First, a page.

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  • Art Institute of Chicago exhibit celebrates Pablo Picasso, artist's relationship with city

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    Published 02/19/2013 11:30:50
    Art Institute of Chicago exhibit celebrates Pablo Picasso, artist's relationship with city
    In this Feb. 14, 2013 photo, an attendee checks out by Pablo Picasso "Mother and Child" during a media preview for "Picasso adn Chicago," an major exhibition showcasing the works of Picasso at the Art Institute of Chicago. More than 250 works will be on display at the exhibit running Feb. 20-May 12, 2013. The Art Institute was the first museum in the nation to feature Picasso's work a century ago in 1913. Today's exhibit features paintings, drawings, works on paper, ceramics and sculptures. (AP Photo/Caryn Rousseau)

    CHICAGO - A century after the Art Institute of Chicago became the first American museum to show work by Pablo Picasso, the institution is celebrating the Spanish artist with a major exhibition featuring his art and its relationship with the city.

    "Picasso and Chicago" opens Wednesday, featuring 250 works — nearly half of the museum's own Picasso collection along with pieces from private collections and the Philadelphia Museum of Art. It's the Chicago museum's first major Picasso exhibition in three decades.

    "One of my hopes is that people can appreciate the art and enjoy it but then also at the same time sort of fall back in love with these works for the history that they represent," exhibit curator Stephanie D'Alessandro said.

    One of Picasso's designs is a well-known city attraction, a 50-foot-tall (15-meter-tall) steel sculpture at the downtown Richard J. Daley Center. Children often play on the massive piece in summer, while visitors debate what the enigmatic artwork depicts.

    But the artist and the city have a deeper relationship than simply a tourist attraction, museum president and director Douglas Druick said.

    "There's a link between Chicago and Picasso in terms of temperament," Druick said. "A restlessness, a desire to improve, a desire to change, a desire never to stand still."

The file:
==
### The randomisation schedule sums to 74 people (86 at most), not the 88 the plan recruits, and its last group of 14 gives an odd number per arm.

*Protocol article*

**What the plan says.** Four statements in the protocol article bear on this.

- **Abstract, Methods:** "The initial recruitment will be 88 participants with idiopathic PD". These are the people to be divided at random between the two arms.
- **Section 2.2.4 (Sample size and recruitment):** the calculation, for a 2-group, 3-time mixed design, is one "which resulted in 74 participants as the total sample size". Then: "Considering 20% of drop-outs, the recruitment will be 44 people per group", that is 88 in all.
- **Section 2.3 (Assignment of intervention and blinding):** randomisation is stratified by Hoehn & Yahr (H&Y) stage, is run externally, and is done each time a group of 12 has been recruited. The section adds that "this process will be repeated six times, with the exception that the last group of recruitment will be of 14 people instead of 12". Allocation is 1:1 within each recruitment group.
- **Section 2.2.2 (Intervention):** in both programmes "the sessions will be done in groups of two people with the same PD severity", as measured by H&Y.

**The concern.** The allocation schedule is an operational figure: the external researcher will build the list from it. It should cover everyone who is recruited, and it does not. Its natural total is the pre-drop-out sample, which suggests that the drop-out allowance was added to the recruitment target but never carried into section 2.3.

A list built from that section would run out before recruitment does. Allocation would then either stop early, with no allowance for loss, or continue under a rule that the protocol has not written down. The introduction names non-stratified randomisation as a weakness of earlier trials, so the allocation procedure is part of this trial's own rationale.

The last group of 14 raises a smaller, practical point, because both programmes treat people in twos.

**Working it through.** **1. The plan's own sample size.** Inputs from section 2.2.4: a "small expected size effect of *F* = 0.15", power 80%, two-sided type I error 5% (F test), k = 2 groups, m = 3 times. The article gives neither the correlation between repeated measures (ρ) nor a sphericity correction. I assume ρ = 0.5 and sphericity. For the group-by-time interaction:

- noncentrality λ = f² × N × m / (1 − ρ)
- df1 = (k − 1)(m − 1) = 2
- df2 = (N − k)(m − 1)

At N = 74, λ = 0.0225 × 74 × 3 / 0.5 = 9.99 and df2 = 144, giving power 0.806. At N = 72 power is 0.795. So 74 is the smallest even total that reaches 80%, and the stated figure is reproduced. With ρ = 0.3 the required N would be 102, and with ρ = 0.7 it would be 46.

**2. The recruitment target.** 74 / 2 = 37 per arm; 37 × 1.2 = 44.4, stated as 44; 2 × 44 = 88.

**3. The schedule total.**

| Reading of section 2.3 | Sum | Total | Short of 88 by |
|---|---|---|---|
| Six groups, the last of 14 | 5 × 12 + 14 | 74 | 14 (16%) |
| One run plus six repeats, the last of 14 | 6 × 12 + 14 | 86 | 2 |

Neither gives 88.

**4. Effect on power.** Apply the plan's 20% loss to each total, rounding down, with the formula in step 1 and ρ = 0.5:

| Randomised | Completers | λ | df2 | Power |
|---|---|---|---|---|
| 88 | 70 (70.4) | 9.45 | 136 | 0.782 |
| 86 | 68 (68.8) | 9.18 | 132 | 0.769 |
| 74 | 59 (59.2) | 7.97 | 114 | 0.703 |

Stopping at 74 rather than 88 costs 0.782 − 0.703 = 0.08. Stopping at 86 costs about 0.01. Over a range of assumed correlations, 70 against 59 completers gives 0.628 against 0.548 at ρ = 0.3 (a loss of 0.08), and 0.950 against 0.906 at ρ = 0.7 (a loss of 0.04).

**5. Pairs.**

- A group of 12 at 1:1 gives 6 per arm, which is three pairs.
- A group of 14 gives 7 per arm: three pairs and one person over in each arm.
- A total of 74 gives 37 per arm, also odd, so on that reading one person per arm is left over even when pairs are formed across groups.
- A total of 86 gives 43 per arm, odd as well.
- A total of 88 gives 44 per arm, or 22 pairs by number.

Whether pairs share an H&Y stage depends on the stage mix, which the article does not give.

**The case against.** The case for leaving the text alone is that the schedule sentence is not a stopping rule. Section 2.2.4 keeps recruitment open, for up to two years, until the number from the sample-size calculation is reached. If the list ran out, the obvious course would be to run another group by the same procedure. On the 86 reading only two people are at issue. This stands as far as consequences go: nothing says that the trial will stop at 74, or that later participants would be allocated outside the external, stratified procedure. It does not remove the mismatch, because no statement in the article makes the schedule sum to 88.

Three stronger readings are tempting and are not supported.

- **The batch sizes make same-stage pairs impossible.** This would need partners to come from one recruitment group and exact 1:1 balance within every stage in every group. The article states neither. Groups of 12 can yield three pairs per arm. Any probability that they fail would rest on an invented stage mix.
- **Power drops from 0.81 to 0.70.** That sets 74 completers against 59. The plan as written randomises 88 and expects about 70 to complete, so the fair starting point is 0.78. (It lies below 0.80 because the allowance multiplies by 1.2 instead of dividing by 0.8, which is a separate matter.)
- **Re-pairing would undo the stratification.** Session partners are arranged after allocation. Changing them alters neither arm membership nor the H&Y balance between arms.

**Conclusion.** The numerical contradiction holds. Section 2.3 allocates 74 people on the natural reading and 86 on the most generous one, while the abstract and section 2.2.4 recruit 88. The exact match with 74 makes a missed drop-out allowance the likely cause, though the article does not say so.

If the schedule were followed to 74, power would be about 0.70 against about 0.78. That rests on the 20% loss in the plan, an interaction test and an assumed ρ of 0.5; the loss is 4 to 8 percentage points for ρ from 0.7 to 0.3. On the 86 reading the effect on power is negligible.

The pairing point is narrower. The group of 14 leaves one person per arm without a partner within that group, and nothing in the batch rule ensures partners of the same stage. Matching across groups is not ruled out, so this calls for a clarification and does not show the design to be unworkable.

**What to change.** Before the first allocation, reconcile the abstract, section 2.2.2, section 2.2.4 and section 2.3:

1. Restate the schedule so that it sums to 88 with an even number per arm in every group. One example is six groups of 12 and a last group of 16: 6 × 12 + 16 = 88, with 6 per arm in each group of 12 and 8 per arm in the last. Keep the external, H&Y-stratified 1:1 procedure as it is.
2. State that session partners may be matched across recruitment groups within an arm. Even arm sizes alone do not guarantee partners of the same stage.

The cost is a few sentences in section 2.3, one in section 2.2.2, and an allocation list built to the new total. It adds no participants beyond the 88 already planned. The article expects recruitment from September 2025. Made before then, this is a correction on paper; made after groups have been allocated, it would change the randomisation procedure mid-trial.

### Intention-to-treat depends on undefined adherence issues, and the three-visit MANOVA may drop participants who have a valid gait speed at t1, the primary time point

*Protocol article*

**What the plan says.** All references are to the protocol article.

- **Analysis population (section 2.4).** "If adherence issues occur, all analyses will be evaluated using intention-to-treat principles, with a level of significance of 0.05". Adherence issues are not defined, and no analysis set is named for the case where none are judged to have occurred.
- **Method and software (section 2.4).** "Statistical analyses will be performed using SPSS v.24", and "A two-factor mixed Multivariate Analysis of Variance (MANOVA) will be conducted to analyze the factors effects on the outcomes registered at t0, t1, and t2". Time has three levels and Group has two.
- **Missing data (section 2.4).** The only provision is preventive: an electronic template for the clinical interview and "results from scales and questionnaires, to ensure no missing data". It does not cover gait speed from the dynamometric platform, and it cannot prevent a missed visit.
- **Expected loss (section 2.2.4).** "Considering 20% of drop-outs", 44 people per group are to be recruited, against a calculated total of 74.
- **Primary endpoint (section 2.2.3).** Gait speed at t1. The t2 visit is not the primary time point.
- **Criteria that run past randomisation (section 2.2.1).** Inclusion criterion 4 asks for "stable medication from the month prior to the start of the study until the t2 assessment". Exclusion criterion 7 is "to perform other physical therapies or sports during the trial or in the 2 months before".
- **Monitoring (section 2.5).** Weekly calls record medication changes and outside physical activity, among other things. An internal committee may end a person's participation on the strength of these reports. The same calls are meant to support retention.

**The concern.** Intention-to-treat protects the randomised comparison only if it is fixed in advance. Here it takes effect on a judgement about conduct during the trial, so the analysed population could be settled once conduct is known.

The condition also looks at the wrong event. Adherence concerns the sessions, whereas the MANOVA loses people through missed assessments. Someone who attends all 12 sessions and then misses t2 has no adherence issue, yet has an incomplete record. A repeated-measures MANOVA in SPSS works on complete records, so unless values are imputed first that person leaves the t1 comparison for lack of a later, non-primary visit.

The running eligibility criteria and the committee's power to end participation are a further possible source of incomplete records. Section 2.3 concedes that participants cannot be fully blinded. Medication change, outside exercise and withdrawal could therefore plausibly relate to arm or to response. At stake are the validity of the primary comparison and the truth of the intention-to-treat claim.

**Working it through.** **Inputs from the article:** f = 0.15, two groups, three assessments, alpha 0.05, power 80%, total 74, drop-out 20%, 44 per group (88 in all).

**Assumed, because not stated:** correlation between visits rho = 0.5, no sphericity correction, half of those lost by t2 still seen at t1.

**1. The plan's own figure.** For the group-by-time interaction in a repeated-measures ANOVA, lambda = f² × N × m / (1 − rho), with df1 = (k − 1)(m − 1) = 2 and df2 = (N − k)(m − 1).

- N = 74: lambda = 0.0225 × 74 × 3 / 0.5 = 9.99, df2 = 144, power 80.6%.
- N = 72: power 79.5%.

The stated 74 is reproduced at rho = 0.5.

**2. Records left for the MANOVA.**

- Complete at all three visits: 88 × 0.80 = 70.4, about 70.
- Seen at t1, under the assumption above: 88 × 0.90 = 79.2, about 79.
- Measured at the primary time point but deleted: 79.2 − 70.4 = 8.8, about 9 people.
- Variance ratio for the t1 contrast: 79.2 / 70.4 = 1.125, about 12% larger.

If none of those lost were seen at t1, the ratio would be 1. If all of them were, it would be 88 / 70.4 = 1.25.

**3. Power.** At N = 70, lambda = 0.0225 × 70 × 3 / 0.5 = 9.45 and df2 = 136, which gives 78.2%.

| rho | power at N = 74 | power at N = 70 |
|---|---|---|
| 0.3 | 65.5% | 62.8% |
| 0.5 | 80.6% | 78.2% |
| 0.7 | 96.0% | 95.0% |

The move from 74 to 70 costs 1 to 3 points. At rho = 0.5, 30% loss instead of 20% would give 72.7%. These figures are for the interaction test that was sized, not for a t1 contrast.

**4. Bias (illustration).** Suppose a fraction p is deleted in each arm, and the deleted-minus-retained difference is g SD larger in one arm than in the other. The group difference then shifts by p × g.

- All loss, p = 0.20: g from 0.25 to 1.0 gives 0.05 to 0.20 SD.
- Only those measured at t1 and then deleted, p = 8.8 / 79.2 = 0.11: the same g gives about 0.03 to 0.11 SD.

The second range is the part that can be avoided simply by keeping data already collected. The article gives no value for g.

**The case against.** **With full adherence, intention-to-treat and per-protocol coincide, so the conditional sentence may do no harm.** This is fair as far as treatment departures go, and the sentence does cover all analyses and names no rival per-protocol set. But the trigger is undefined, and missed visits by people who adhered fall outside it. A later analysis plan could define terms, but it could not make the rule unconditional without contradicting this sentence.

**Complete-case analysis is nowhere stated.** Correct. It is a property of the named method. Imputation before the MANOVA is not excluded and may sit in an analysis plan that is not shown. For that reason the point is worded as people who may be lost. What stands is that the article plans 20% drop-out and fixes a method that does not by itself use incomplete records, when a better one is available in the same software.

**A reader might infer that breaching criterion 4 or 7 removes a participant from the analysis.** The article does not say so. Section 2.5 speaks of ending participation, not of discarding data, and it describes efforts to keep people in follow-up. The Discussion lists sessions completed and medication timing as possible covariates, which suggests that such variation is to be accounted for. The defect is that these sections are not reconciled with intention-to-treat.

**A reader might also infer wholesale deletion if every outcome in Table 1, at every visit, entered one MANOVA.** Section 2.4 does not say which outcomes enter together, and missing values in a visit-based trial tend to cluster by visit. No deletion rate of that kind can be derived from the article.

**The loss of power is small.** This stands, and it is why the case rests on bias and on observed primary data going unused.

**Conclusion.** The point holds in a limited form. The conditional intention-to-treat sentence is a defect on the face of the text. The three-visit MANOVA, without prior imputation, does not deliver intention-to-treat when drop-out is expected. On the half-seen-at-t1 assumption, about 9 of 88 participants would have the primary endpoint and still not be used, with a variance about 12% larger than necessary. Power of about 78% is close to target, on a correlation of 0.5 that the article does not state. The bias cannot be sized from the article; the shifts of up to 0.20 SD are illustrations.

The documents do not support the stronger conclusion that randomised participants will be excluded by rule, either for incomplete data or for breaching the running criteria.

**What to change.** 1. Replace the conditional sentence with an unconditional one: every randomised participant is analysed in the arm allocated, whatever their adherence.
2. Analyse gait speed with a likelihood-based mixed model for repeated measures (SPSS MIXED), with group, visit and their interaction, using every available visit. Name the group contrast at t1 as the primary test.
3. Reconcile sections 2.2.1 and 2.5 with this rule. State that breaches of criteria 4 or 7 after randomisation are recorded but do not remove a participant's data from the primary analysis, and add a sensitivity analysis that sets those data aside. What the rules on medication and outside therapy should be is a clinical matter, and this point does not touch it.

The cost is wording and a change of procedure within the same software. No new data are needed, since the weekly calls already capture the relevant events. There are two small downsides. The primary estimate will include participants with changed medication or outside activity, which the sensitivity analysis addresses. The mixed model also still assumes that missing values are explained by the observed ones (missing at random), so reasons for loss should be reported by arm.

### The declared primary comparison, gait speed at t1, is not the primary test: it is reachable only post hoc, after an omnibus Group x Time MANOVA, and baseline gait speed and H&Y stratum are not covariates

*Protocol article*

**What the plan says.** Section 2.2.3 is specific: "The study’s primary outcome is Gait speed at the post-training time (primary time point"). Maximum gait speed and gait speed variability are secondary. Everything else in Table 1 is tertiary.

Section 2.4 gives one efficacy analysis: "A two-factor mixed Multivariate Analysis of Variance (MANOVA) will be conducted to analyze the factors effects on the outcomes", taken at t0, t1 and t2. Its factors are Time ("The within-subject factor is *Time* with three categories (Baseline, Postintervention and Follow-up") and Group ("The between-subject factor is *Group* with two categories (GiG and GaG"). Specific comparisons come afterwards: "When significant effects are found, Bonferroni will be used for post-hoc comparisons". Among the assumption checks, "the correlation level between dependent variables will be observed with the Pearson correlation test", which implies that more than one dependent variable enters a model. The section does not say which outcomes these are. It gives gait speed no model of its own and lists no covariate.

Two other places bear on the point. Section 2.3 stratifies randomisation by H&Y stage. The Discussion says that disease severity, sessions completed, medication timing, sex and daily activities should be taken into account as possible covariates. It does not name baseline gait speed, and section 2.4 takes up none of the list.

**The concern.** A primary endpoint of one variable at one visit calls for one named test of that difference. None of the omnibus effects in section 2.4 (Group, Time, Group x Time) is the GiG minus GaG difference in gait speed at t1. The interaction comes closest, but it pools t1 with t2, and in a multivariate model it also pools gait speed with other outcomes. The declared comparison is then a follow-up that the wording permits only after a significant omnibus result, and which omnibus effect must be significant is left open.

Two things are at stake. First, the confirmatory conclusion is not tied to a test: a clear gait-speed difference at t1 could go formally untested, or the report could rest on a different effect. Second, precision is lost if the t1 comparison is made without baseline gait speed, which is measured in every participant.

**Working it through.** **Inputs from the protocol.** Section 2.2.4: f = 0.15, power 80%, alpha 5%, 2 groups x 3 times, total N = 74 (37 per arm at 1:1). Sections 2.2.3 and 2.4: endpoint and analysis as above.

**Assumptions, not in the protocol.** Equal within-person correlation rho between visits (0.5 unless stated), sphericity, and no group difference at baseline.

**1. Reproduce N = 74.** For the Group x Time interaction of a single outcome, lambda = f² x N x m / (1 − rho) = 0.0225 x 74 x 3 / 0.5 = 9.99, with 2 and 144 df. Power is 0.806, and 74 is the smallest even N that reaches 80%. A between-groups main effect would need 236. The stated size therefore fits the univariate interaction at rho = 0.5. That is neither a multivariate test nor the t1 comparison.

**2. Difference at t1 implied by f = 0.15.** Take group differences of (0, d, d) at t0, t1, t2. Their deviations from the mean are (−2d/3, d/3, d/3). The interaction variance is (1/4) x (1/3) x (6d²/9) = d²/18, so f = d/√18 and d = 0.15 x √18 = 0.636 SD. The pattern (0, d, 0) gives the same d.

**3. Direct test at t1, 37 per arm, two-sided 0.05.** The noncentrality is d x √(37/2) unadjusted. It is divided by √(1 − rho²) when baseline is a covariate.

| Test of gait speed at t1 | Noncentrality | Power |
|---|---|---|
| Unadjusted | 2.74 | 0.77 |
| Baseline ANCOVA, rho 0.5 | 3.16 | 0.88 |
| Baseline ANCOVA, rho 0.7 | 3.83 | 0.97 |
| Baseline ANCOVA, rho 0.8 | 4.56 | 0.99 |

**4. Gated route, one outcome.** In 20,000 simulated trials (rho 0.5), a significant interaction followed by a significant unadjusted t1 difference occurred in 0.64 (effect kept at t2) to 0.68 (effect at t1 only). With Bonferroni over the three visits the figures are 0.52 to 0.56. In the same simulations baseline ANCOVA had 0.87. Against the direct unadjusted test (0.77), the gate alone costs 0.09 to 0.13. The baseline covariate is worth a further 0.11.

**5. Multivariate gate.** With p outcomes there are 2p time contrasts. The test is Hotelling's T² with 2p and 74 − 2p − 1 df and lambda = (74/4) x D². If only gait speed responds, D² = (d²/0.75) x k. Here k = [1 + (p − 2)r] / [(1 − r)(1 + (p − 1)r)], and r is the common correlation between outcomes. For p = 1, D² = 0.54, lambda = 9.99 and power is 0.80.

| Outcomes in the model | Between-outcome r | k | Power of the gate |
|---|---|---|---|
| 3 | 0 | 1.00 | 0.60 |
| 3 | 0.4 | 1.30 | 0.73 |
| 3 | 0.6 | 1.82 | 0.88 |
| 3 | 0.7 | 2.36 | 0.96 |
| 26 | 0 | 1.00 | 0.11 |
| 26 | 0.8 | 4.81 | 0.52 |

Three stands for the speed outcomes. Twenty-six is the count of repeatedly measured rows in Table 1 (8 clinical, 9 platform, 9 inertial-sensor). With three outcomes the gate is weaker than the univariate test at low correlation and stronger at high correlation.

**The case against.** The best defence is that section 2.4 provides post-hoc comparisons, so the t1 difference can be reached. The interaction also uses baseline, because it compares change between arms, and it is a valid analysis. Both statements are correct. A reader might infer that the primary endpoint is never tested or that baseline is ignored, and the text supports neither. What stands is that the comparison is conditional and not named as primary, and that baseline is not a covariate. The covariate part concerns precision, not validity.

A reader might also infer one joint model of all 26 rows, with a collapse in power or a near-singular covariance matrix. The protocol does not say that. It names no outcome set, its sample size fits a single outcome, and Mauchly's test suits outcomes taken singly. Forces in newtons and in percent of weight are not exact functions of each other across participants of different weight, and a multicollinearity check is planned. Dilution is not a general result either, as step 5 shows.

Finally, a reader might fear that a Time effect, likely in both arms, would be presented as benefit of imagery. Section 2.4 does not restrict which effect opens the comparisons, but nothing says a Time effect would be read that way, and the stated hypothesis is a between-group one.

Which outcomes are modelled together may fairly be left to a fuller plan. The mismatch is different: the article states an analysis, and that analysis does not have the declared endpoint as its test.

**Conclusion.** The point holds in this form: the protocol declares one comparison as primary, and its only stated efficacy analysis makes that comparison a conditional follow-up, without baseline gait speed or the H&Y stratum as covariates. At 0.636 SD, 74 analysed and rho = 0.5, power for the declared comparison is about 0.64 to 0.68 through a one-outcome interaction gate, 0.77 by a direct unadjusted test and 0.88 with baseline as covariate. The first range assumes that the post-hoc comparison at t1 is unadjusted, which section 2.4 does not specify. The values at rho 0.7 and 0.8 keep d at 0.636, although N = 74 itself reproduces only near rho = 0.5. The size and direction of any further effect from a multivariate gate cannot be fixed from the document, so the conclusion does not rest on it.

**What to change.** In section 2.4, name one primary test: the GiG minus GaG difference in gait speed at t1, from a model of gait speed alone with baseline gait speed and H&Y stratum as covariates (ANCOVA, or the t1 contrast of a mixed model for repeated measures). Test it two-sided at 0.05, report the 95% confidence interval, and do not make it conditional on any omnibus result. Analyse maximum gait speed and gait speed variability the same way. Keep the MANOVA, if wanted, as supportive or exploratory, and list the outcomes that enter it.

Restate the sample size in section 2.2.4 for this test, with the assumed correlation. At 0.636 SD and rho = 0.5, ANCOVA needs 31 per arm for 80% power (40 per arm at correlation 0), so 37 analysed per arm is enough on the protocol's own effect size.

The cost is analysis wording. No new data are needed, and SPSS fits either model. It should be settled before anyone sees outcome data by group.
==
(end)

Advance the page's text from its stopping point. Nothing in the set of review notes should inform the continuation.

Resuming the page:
D'Alessandro believes Picasso's art has a boundary-breaking, revolutionary vision similar to Chicago's character and energy.

    "That bold vision, that interest in the new and the modern and the technologically interesting is something that Picasso was," she said. "I think his personality was perfectly akin to that and I think that that kind of spirit really appealed to Chicagoans."

    The museum became the first in the nation to feature Picasso when it decided to give space to the 1913 Armory Show, which the museum says introduced European modernism to an American audience. It was a move Druick describes as bold and daring for the time because even though the exhibit was presented in New York and Boston, it was only shown in a museum in Chicago.

    "We were the only museum willing to take the risk to show the paintings and sculpture that had drawn so much criticism and ire when shown in New York," Druick said.

    "Picasso and Chicago" features paintings, drawings, works on paper, ceramics and sculptures, including "Old Guitarist," ''Mother and Child" and Picasso's 1906 self-portrait. It runs chronologically from the artist's early years in Barcelona to his late years in the south of France.

    The exhibit is open through May 12. It is accompanied by related exhibitions throughout the Art Institute's other galleries, including installations such as "Picasso and Cezanne," ''Picasso, Paris and African Art" and "Picasso and American Art."

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    Online: http://www.artic.edu/exhibition/picasso-and-chicago and http://www.picasso.fr/us/picasso_page_index.php

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    Follow Caryn Rousseau on Twitter at http://www.twitter.com/carynrousseau

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